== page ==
The diodes will not work, as it's not a standard or AM signal.
It's more like a multiplexed signal with the two channels sent on alternate samples at a 38kHz sample rate.
This requires a demodulator that uses the 38kHz clock to separate the alternate samples back into the left and right signals.
 

Nigel Goodwin

Super Moderator
Most Helpful Member
The diodes will not work, as it's not a standard or AM signal.
It's more like a multiplexed signal with the two channels sent on alternate samples at a 38kHz sample rate.
This requires a demodulator that uses the 38kHz clock to separate the alternate samples back into the left and right signals.
Certainly won't, it was a crazy suggestion - whatever he's on, he ought to share it :D
 

AnalogKid

Well-Known Member
Most Helpful Member
Take the output from the FM discriminator.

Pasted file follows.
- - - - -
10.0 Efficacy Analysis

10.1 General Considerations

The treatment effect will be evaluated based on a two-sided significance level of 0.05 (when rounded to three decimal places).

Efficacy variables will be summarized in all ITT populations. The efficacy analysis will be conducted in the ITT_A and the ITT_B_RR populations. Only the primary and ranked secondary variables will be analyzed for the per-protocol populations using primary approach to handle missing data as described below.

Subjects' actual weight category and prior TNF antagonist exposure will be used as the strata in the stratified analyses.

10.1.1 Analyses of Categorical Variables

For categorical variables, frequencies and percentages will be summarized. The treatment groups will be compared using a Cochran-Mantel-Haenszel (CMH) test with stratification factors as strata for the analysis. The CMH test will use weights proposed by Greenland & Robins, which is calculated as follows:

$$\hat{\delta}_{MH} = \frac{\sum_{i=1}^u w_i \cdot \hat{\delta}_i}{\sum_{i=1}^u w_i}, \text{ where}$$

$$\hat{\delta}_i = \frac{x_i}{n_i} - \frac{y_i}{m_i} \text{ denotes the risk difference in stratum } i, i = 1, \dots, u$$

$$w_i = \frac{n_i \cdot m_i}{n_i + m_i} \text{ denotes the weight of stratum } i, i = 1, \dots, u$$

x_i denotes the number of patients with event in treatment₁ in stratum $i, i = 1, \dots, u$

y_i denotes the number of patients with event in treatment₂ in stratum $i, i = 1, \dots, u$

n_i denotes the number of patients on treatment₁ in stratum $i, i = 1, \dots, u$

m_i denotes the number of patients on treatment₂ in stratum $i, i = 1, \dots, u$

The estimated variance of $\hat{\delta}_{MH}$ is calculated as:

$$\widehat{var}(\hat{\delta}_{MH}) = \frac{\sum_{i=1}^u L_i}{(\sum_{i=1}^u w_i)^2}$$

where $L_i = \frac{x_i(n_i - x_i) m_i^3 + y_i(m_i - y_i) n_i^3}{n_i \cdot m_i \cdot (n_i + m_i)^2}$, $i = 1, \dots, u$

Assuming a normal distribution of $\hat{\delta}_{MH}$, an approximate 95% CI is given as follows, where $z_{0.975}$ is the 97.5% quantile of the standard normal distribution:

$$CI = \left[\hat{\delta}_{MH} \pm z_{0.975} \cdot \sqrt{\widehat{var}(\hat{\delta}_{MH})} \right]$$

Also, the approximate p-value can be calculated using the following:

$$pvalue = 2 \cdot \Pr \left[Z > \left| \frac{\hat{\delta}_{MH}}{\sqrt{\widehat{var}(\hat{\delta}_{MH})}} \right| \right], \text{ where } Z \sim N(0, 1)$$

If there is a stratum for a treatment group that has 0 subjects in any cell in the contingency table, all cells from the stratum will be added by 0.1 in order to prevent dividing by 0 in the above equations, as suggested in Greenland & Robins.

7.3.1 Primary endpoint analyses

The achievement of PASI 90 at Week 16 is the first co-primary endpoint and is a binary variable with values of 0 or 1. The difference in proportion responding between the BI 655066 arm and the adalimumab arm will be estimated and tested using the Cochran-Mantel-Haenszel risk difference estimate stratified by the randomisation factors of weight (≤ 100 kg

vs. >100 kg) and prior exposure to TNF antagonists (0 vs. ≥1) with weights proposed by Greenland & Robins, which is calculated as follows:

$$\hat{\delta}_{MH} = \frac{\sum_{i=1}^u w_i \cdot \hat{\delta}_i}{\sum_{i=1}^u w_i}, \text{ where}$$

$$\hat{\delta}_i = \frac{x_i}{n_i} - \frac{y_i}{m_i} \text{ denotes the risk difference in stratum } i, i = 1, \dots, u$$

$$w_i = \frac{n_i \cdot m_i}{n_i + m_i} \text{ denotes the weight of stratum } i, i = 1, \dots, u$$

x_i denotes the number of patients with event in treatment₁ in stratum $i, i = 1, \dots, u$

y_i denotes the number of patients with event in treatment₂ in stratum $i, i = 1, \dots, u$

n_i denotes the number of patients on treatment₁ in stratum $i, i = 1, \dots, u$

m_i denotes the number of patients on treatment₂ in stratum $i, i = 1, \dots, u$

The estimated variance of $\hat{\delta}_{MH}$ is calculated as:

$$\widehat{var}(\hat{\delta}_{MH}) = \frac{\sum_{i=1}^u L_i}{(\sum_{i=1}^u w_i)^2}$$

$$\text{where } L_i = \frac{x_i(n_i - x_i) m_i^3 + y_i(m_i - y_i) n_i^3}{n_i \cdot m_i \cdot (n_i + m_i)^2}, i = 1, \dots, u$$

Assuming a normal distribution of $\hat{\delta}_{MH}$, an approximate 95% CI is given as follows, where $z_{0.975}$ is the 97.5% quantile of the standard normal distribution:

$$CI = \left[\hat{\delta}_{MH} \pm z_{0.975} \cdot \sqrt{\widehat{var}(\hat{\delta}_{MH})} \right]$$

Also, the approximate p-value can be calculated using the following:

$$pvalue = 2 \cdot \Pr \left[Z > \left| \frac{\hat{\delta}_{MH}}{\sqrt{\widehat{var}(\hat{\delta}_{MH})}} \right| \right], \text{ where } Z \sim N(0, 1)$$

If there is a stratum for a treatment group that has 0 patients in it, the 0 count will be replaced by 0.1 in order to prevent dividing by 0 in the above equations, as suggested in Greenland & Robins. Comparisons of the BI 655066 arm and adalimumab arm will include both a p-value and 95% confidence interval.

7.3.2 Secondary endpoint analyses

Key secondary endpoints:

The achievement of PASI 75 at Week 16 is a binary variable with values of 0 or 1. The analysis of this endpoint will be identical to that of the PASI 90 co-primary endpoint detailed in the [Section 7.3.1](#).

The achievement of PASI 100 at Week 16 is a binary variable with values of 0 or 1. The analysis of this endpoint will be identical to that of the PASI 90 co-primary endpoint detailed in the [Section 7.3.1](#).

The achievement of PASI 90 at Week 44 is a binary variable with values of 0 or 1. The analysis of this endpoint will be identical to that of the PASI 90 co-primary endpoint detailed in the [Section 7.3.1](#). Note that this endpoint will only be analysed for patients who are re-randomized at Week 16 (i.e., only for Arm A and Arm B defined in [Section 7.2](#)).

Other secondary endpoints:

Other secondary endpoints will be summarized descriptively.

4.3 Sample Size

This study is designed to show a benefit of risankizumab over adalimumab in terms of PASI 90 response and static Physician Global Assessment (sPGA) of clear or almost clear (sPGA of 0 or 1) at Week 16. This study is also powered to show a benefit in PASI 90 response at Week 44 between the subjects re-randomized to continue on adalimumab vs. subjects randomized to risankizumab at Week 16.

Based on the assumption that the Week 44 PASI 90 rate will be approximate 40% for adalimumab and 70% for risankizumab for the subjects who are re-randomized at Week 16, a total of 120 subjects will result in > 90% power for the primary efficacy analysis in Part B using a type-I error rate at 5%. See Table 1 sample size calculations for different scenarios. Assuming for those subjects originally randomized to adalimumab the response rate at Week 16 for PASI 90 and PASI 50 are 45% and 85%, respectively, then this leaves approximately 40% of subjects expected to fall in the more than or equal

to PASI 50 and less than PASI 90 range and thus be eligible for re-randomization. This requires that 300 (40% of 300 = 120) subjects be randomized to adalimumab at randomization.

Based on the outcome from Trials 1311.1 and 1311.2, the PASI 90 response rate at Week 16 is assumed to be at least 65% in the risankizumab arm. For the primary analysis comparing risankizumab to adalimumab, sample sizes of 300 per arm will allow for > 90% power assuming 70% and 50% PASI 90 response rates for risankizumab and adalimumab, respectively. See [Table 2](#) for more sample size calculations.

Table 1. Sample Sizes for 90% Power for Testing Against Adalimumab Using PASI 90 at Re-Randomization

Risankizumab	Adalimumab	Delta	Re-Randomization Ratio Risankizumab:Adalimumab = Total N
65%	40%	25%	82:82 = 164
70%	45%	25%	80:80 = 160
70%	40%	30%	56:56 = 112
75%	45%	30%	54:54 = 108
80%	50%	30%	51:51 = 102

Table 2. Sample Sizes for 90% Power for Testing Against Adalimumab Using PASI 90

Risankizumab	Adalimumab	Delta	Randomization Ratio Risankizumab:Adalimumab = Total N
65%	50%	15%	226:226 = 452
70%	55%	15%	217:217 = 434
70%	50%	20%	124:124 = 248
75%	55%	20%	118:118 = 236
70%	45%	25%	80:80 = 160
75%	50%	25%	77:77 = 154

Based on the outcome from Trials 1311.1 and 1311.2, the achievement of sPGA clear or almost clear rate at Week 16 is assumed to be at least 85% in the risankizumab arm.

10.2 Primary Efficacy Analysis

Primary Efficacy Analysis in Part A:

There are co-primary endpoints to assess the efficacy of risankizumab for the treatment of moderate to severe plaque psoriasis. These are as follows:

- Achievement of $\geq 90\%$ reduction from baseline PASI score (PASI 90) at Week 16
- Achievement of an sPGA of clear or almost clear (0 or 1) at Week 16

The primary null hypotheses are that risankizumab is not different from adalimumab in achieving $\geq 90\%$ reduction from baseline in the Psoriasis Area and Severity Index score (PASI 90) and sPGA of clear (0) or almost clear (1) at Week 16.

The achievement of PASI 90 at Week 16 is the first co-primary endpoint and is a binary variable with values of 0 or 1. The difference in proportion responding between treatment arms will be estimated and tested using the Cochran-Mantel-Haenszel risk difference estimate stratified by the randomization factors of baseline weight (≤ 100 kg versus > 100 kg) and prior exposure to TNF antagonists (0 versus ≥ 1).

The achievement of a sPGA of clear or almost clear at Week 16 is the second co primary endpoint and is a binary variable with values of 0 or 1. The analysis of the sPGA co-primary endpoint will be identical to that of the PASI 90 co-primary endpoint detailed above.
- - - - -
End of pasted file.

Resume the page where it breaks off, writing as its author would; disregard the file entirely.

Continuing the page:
Use 2 diodes to detect the Modulating signal just like in an AM radio.
The +ve output will be Left Channel, the -ve output the Right Channel.
No.

Just plain No.

ak
 

audioguru

Well-Known Member
Most Helpful Member
Take the output from the FM discriminator.
Use 2 diodes to detect the Modulating signal just like in an AM radio.
The +ve output will be Left Channel, the -ve output the Right Channel.

The FM discriminator output is actually a DSB AM on a carrier of 38 KHz, with the Left and Right channels on the Top and Bottom envelopes of the AM signal.
Absolutely not!
The 50Hz to 15kHz audio is L+R and the 23kHz to 53kHz with suppressed 38kHz carrier AM is L - R. The AM can be demodulated with a diode but there are no positive and negative outputs.
A matrix adds L + R with L - R to get the Left channel and subtracts them to get the right channel.

Newer demodulators "multiplex" the Left and Right channels at a 38kHz rate.
 

rjenkinsgb

Well-Known Member
Most Helpful Member
It's more like a multiplexed signal with the two channels sent on alternate samples at a 38kHz sample rate.
This requires a demodulator that uses the 38kHz clock to separate the alternate samples back into the left and right signals.
It's not sampled, it is a purely analog system dating back to the late 1950s or early 60s.